MONEY DOWN THE DRAIN: You spend a fortune to heat the shower water then it just flows down the drain after briefly touching your body, taking all that expensive heat with it. EcoDrain gets some of that heat back from the waste water and uses it to warm the rest of the shower water. The device is a simple heat exchanger that passes clean cold water in a separate pipe through the hot waste water. The cold water picks up heat as it flows past, so less hot water is required to give you the warm shower you're after, saving both power and money. The device has no moving parts and needs no electricity to run. There's a thing that could be made a standard fitting in new buildings.
LOOKING GOOD: Some gadgets allow wheelchair users to steer by eye movements alone. The problem though is that the users have to stare at the device and lose the opportunity to look around, and it can also be very slow to operate. A team at Imperial College London have developed smart software that analyses eye movements and can distinguish between looking around and an intention to move in a particular direction.
It also responds within 10 milliseconds to a person's intention to move — a speed that feels instantaneous. The system uses two cameras trained on the eyes and a laptop to analyse the images from the cameras. The developers say the hardware required can be low cost as it's the software that does the hard work. That's exactly what software should be: doing more work so we can do less.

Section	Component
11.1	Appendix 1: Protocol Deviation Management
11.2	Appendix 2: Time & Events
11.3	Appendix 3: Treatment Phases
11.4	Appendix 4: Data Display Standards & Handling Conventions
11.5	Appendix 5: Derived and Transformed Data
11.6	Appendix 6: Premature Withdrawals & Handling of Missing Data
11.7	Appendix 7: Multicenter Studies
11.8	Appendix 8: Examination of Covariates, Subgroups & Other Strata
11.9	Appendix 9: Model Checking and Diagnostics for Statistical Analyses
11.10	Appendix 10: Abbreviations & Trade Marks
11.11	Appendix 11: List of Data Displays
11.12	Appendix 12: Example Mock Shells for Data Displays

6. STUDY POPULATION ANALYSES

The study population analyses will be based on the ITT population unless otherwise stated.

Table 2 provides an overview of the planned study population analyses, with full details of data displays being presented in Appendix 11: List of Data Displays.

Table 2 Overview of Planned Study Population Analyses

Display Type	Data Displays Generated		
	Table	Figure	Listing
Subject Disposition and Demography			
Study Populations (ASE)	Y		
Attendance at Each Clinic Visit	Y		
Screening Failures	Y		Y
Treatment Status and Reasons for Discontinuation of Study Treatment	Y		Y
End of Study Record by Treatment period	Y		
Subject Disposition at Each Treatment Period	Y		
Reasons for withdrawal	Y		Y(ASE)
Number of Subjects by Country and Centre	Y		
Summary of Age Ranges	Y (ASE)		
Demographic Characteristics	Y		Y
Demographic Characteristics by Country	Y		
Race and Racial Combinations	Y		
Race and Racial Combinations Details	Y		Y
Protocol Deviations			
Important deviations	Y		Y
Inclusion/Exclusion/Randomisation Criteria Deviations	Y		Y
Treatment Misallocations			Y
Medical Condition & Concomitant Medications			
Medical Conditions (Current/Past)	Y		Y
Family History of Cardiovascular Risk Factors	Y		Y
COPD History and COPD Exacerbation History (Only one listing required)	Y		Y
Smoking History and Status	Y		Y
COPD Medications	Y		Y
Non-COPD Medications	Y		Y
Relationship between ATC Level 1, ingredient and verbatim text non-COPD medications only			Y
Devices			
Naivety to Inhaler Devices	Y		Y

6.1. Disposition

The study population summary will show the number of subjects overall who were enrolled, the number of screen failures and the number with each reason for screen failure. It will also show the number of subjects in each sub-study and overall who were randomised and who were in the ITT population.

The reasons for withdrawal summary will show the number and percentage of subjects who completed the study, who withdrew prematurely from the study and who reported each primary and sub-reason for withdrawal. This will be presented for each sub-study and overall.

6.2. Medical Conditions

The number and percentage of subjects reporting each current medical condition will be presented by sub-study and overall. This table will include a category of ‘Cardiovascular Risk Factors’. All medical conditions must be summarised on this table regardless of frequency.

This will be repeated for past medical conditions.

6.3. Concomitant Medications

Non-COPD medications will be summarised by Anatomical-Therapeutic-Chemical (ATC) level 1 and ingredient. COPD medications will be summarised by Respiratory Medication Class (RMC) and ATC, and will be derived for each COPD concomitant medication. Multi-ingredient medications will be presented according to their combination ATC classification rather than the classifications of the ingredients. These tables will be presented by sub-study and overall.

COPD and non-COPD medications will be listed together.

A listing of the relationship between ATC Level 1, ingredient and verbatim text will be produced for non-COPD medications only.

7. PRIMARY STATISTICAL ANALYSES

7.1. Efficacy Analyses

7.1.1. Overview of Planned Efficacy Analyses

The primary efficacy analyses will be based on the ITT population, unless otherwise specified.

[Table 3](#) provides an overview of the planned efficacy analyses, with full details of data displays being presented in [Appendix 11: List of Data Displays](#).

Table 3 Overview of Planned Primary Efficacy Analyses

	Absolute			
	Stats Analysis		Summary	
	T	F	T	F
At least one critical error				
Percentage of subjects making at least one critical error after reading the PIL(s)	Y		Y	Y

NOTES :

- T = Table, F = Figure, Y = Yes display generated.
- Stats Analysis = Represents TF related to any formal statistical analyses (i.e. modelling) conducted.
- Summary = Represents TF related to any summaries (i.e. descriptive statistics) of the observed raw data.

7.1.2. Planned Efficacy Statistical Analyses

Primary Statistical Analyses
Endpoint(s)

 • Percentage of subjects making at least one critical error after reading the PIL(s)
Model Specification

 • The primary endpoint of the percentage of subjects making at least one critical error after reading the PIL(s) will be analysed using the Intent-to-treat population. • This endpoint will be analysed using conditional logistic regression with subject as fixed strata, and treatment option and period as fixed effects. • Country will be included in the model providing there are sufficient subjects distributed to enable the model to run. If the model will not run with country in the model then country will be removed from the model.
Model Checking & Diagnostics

A TOT STOP: If you're teaching your child to ride a bike you may be worried about being able to stop them if they're heading for danger. The MiniBrake should do the job: it gives you the power to remotely bring their bike to a gentle stop. The MiniBrake is fitted just above the rear wheel on a small bike. A remote operates from up to 50 metres away to deploy the brake, lowering it to apply pressure to the wheel and slow the bike. If the battery's depleted or the remote is out of range the device automatically deploys as a safety measure. A moving bike will be stopped within about half a metre. Many parents would welcome this, surely.
UPHILL SPECIAL: Skiers fully expect a lift to take them to the top of a mountain, so why shouldn't city cyclists get a lift up hills? In Trondheim, Norway, the Trampe bicycle lift does just that. The road up the hill is 130 metres long. To one side is a rail with a footplate every 20 metres. Stand on your bike beside the rail, put your foot on the plate and then enjoy the ride at about 1.5 metres per second. Cyclists in hilly cities anywhere will surely welcome this.
SLOT CARS: The valet parking at Düsseldorf airport is handle by robots. Book parking online then drop your car at the valet parking spot and confirm on a touch screen that no-one's in the car. The robot measures the vehicle, picks it up with a forklift-like system, and places it in one of 249 reserved parking slots. The robot also knows when to have the car ready for returning passengers as it accesses flight data and customer trip information. A smartphone app lets passengers make any changes they need. But do you have to tip the robots?
Miraz Jordan, knowit.co.nz